Japan policymakers fired off a volley of comments Thursday to curb yen strength and the central bank checked rates with banks as officials stepped up efforts to prevent the currency from harming a fragile economic recovery.
Finance Minister Yoshihiko Noda said, however, Group of Seven countries have no plans to hold a conference call about currencies, sparking a brief yen rally as traders interpreted the remarks to mean currency intervention was unlikely for now.
The yen has risen steadily against the dollar from around 95 yen in early May to a 15-year high Wednesday of 84.72 yen, prompting currency markets to speculate that authorities might intervene.
The dollar was trading at 85.35 yen Thursday.
Government officials have shown increasing alarm in recent weeks at the yen's rise against the dollar. Thursday, both the finance minister and central bank governor Masaaki Shirakawa issued comments simultaneously.
Noda declined to comment on intervention, saying instead: I'm closely in touch with the prime minister and the chief cabinet secretary with regard to the series of market moves. We will respond appropriately while carefully examining economic trends.
Shirakawa said currency and stock markets are showing big fluctuations caused by uncertainty over the U.S. economic outlook.
The BOJ will closely watch market fluctuations and their impact on the Japanese economy, he said in a statement.
Earlier, market sources said the BOJ had asked banks for dollar/yen exchange rates saying it wanted to do a trade, a step beyond its usual contact. But it did not conduct any transactions and many traders said intervention was unlikely for now.
Finance Minister Noda's comments on not planning a G7 phone meeting disappointed the market as it took his comment to mean that Japan has not prepared anything to stem the yen's rise, said Yuji Saito, director for foreign exchange at Credit Agricole.
He did not indicate anything concrete and the market took it that the finance ministry will not do anything.
Indeed, a euro zone official Wednesday had said European authorities would not welcome such a move by Tokyo and that joint intervention by major central banks was not on the cards.
The BOJ checked rates in a similar manner when the yen surged in late November, just before it held an emergency board meeting and decided to launch a fixed-rate fund supply operation that market players say was aimed at curbing the yen's rise.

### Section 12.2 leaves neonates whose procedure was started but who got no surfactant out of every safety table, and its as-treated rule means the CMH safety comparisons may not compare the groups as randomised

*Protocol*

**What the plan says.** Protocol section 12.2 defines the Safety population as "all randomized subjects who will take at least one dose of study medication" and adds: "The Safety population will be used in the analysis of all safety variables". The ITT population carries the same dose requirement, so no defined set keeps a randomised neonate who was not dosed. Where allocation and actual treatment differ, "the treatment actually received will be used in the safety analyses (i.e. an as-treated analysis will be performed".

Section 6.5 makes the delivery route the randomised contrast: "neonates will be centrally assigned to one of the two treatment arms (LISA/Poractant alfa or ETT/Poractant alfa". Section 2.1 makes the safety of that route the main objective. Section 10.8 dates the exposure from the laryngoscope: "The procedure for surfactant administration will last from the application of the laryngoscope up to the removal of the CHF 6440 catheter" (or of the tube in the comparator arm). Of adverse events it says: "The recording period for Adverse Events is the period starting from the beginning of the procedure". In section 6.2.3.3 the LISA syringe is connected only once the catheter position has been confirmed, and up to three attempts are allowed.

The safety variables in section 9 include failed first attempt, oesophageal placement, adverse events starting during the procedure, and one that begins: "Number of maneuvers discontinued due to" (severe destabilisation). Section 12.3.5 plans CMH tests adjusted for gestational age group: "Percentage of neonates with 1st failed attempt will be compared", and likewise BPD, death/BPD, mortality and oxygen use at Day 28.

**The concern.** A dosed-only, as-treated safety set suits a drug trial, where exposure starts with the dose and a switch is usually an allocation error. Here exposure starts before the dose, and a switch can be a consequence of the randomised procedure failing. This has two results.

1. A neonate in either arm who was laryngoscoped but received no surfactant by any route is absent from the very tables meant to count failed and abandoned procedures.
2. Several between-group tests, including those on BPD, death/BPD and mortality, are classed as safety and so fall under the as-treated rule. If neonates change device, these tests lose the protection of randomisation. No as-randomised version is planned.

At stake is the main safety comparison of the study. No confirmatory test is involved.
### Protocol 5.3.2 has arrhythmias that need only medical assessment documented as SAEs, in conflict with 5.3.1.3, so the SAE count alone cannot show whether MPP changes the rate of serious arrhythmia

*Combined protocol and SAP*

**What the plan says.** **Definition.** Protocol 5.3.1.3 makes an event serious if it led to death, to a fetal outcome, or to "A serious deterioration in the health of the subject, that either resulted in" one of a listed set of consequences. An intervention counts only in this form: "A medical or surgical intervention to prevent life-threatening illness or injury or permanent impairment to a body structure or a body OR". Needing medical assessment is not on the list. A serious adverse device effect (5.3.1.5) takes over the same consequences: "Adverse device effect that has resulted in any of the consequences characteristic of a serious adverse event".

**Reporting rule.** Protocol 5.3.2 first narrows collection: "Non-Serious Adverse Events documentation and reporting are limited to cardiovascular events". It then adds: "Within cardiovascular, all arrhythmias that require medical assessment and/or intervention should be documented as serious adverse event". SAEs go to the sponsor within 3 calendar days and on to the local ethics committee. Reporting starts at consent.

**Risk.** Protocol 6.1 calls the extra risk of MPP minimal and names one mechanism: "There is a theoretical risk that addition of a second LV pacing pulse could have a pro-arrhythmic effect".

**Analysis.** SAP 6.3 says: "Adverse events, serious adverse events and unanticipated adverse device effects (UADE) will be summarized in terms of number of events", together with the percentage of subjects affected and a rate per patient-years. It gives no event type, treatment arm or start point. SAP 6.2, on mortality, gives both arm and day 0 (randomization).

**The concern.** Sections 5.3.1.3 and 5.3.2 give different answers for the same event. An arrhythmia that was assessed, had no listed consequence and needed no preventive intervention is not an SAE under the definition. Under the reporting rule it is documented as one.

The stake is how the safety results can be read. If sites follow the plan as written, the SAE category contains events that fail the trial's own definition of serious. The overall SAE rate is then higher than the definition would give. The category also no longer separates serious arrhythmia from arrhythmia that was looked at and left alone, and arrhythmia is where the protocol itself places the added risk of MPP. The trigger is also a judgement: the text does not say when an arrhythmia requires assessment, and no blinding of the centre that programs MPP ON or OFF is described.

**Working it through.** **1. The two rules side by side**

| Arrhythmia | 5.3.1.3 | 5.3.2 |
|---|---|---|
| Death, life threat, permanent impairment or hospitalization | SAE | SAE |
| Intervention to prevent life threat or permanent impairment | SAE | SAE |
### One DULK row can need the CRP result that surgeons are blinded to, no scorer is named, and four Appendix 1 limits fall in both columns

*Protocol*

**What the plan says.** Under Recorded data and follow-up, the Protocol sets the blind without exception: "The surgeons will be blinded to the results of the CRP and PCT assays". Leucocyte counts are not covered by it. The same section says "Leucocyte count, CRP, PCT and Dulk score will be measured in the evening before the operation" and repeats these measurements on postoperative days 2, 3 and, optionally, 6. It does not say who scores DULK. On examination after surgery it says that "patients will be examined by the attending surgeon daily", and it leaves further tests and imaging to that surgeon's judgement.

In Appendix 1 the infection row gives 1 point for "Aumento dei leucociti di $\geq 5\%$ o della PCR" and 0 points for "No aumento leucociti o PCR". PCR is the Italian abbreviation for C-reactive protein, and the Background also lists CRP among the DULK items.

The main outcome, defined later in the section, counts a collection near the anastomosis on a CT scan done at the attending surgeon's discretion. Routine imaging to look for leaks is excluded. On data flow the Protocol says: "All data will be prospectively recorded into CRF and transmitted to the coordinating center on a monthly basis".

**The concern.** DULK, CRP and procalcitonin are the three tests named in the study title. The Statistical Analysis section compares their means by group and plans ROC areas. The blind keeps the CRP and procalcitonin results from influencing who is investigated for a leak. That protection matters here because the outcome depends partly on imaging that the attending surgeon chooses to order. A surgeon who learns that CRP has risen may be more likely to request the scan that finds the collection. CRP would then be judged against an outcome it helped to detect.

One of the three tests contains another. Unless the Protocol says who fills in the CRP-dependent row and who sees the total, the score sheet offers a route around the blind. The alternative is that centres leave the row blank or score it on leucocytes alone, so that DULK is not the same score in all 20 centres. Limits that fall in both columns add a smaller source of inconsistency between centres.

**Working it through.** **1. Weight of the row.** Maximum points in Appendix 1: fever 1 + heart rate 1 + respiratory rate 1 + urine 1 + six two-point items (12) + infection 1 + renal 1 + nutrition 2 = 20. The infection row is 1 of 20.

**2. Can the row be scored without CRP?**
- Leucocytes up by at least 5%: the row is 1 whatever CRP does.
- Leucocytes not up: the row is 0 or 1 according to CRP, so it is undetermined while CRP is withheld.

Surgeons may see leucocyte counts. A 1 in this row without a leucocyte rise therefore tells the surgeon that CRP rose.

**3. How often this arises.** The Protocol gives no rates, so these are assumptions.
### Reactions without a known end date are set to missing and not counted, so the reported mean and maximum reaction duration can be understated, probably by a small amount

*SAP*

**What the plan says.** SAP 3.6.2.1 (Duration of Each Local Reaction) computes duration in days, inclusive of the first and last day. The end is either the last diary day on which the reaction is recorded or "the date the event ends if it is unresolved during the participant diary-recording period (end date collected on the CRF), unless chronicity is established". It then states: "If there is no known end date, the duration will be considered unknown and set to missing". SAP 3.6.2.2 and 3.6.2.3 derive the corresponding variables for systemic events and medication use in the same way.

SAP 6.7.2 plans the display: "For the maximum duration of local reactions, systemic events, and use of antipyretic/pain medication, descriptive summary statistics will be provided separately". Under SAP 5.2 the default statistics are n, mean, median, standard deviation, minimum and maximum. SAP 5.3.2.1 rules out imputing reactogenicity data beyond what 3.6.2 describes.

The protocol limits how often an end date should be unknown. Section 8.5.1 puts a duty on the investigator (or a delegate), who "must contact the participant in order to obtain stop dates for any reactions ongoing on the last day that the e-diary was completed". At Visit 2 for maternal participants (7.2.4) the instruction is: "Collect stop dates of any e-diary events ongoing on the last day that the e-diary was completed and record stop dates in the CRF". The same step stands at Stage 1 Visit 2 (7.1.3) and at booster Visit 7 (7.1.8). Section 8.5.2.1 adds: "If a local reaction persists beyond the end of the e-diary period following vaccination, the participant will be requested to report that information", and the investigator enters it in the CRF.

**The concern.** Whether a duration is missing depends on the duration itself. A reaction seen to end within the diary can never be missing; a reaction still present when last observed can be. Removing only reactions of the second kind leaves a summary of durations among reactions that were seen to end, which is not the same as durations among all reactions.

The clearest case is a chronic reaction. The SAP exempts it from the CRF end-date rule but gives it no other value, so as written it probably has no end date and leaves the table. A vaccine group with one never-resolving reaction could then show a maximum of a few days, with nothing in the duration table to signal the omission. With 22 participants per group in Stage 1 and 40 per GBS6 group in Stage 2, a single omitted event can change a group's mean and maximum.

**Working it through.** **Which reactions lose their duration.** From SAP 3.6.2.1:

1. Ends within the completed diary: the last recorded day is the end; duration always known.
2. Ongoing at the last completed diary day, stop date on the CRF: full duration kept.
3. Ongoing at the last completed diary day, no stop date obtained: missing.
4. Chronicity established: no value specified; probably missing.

Whether Japan will intervene depends on how much global shares and U.S. bond yields will fall. But if the dollar falls to around 82-83 yen, the chance of intervention will rise, said Masafumi Yamamoto, chief FX strategist at Barclays Capital.
POLICYMAKERS STEP UP WARNING
Behind policymakers' rhetoric is concern that a stronger yen could threaten Japan's exporters and derail a feeble recovery from the global crisis.
Prime Minister Naoto Kan decried the yen rise as rough, Jiji news agency reported.
Rintaro Tamaki, the finance ministry's top foreign exchange official, said he had discussed the financial markets' situation with a Bank of Japan official in charge of international affairs.
Asked if he had discussed currencies, Tamaki said: I exchanged opinions with Executive Director (Hiroshi) Nakaso on financial markets in and outside of Japan.
We only talked about the markets as we are not in charge of monetary policy, Tamaki told reporters at the finance ministry.
Japan's authorities haven't intervened since March 2004, when a 15-month long yen selling spree came to an end. During that period, they sold 35 trillion yen to try to stop a rising yen from harming all-important exports and to fight deflation.
Even a rare G7 statement between meetings in October 2008, which singled out yen volatility and was seen as giving Japan approval to intervene, did not tempt Tokyo to step in.
Keisuke Tsumura, a parliamentary secretary at the Cabinet Office, told reporters the yen's strength poses a risk to Japan's economy and rapid rises in the currency could call for some measures.
(Additional reporting by Tokyo bureau, Koh Guiqing in Sydney; Writing by Kazunori Takada; Editing by Neil Fullick)